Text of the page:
Every now and then, days seem to take on certain “themes” for me. Like a song stuck in your head, sometimes these themes show up in serendipitous repetition throughout the course of the day, and sometimes they simply annoy the hell out of you until something else comes along to replace it.
Anyway, today’s theme for me seems to be authenticity, and tangentially, transparency.
Brian Solis wrote a post today on Making Mistakes and Amends in Blogger and Media Relations. In it, he gives a pretty decent stab at defining transparency as (paraphrasing) sharing the good AND the bad, warts and all. He also touches upon how difficult it is to try and be a good social networking citizen with regard to qualifying what constitutes proper etiquette in unsolicited communications with contacts and the consequences when you get it wrong.
While I agree in part with Brian’s definition of transparency, the definition really (to me) needs to be broader to encompass the idea of full disclosure as to your intent, and what you stand to gain or lose.
What do I mean?
Let’s say I write a blog post, setting up straw men arguments about why product x and y are inferior but product z is far superior. If I had a vested economic interest in product z (ownership or authorship) and did not disclose that fact, then at the very least I’m certainly not being transparent and indeed am being dishonest.
I see this happen all the time on blogs, when I know the writer has an interest in promoting a book, a point of view, or a product, and yet they choose not to disclose these relationships.
I’ve even called a few on this fact, publicly and privately.
We often confuse being transparency with authenticity, because the act of being transparent is supposed to promote our credibility and trustworthiness – our authenticity.
That’s not always the case. We can spend a great deal of time building our online reputations and credibility, only to have our edifices come crashing about our shoulders through lack of attention or simple oversight. it doesn’t mean that we’re any less authentic, or that we aren’t trying to be true to our selves and the audiences that we are trying to reach – it simply means that we are people and that we from time to time make mistakes or pay less attention than we need to.
We pay a price navigating social media networks when we show ourselves not to be authentic, or when we are shown to systematically hide where our vested interests are while pretending to be honest brokers. That price is in lost face, in lost reputation, and in lost opportunities.
Sometimes we pay that price through not fully understanding “the lay of the land” or the mores of the networks we ply, or because our assumptions of what is acceptable are at odds with the majority of the people we wish to influence. Again, this doesn’t make us any less authentic in our intent, but our perceived authenticity can certainly be dropped by several degrees of magnitude.
One last personal recap of something that happened to me recently.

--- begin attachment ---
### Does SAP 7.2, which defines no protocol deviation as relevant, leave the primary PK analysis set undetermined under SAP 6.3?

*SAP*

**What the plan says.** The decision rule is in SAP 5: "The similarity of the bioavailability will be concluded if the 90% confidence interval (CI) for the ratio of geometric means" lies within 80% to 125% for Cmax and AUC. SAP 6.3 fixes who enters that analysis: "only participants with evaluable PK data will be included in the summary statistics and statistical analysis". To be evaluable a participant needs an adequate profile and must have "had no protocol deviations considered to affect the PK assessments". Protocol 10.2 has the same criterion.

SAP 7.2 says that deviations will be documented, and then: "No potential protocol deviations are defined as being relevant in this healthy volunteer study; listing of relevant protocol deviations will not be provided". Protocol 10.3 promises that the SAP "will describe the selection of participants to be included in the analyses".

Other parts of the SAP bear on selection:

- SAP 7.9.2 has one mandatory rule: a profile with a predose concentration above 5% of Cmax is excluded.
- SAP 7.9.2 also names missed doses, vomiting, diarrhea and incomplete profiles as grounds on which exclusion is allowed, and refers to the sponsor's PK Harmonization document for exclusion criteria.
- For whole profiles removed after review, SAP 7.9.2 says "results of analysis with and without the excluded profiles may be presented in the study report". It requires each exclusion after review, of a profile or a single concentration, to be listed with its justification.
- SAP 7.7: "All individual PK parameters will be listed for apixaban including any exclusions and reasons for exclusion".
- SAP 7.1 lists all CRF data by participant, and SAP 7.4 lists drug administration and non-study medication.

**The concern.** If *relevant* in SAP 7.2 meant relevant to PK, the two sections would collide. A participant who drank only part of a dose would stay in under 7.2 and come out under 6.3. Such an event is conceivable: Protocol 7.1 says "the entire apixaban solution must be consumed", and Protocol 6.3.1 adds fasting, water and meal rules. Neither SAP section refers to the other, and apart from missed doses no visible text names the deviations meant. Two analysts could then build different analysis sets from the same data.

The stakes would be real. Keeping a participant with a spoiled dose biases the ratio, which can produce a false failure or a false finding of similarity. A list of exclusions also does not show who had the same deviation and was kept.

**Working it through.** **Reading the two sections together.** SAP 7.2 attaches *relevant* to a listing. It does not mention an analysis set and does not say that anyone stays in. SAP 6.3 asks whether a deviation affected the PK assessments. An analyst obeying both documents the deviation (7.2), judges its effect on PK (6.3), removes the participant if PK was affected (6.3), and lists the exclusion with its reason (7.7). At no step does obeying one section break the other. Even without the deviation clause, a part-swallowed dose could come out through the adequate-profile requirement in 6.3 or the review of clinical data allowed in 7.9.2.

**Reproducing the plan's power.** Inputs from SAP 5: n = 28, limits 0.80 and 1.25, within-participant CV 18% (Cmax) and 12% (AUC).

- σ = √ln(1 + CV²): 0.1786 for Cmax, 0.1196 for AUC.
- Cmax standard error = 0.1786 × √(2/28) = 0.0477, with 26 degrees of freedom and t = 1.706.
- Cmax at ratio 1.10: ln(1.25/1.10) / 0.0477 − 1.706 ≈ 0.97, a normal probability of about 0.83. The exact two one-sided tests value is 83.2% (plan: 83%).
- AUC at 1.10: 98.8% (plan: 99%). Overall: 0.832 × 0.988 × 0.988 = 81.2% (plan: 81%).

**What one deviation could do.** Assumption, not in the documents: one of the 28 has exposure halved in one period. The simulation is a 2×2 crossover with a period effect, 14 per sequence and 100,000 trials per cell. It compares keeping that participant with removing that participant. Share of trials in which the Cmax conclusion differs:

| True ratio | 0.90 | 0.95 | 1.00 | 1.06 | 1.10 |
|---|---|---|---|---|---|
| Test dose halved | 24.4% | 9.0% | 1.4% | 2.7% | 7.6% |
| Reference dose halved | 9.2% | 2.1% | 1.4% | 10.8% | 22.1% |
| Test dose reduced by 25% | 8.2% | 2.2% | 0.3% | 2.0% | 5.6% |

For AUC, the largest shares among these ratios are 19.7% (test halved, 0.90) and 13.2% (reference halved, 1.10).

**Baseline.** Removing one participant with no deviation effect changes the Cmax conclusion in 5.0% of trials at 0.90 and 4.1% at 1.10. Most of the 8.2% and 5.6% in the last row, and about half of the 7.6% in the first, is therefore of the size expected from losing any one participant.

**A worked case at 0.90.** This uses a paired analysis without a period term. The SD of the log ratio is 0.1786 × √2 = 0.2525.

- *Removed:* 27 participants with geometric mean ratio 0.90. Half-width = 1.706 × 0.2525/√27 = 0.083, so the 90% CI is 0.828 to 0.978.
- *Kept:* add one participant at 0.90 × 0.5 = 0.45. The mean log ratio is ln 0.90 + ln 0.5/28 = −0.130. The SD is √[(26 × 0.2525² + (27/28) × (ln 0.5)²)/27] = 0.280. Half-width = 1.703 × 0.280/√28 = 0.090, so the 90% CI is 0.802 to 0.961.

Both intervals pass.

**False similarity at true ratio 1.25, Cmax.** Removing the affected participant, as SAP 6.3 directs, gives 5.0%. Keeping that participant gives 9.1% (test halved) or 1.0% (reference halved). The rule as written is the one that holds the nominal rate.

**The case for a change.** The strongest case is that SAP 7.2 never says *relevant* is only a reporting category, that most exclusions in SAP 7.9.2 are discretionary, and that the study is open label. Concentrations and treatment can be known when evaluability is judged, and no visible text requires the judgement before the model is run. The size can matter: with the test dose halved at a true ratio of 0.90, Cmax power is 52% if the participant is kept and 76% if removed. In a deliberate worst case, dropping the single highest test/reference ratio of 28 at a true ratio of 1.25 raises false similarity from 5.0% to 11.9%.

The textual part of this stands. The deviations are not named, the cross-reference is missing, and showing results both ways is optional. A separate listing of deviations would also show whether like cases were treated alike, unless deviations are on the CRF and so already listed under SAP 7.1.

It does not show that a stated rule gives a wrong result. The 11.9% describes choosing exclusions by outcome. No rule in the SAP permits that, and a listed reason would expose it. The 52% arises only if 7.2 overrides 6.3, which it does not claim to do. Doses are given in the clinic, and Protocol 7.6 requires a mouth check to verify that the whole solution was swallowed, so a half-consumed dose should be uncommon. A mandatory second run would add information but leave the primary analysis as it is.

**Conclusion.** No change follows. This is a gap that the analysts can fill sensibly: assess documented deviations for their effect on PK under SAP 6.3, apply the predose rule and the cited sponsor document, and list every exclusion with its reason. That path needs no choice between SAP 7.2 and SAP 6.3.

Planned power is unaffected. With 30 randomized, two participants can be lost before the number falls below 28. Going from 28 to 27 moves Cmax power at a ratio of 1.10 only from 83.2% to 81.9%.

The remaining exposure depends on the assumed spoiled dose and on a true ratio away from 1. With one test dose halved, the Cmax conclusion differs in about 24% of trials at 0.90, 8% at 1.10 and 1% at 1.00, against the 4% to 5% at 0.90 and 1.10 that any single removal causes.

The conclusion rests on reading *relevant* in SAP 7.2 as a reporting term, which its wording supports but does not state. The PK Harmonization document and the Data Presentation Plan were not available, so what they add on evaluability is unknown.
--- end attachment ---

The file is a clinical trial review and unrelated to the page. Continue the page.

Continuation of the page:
I was on Twitter and had accidentally indicated that I wanted Rodney Rumford’s tweets (http://twitter.com/rumford) to be sent to my phone. As many of you know, Rodney is a popular guy and my phone was inundated with a lot of traffic that I really didn’t need or want to see. So, I tried to turn these notifications off.
Instead of checking for the right command to do this using SMS, I instead relied on my faulty memory and typed “unfollow rumford”, reasoning that since “follow rumford” got me into this mess, “unfollow rumford” would get me out of it.
I immediately got a message from Rodney via twitter asking why was I telling everyone to unfollow him.
Shit. Shit. Shit. NOT what I wanted to do. I immediately apologized and set about trying to put things right by publicly acknowledging my mistake (and now feeling pretty much like the new media douchebag I was hoping NOT to become) and of course apologizing to Rodney directly (who was more than cool about it).
For those interested, I should have typed “LEAVE RUMFORD.” Word of advice – check the documentation before being a command line cowboy ;-).
Still, I had just put something out there in the wild that was damaging to someone who is a high influencer, and to whom I attribute a great deal of respect with regard to all things social media related. Not through malice, but by careless inattention to detail. It could have happened to anybody.
I tried to be as transparent as possible in my mea culpas, and tried to act as quickly as I could to disclose my stupidity in order to keep my (and more importantly, Rodney’s) authenticity intact. I think I was reasonably successful – at least Rodney still answers my email ;-).
In the greater view, this was a small bump in the road.
But it is illustrative how much we can damage our online reputations and authenticity from lack of understanding fully the tools at our disposal or by not always being intentional in our online interactions.
Our prior transparency in how we have built our reputations to begin with, and how transparent we are when we have to apologize or attempt conflict resolution on the social networks we traverse when problems arise, will dictate how much authenticity we’ll retain long term with the people we influence and those we wish to.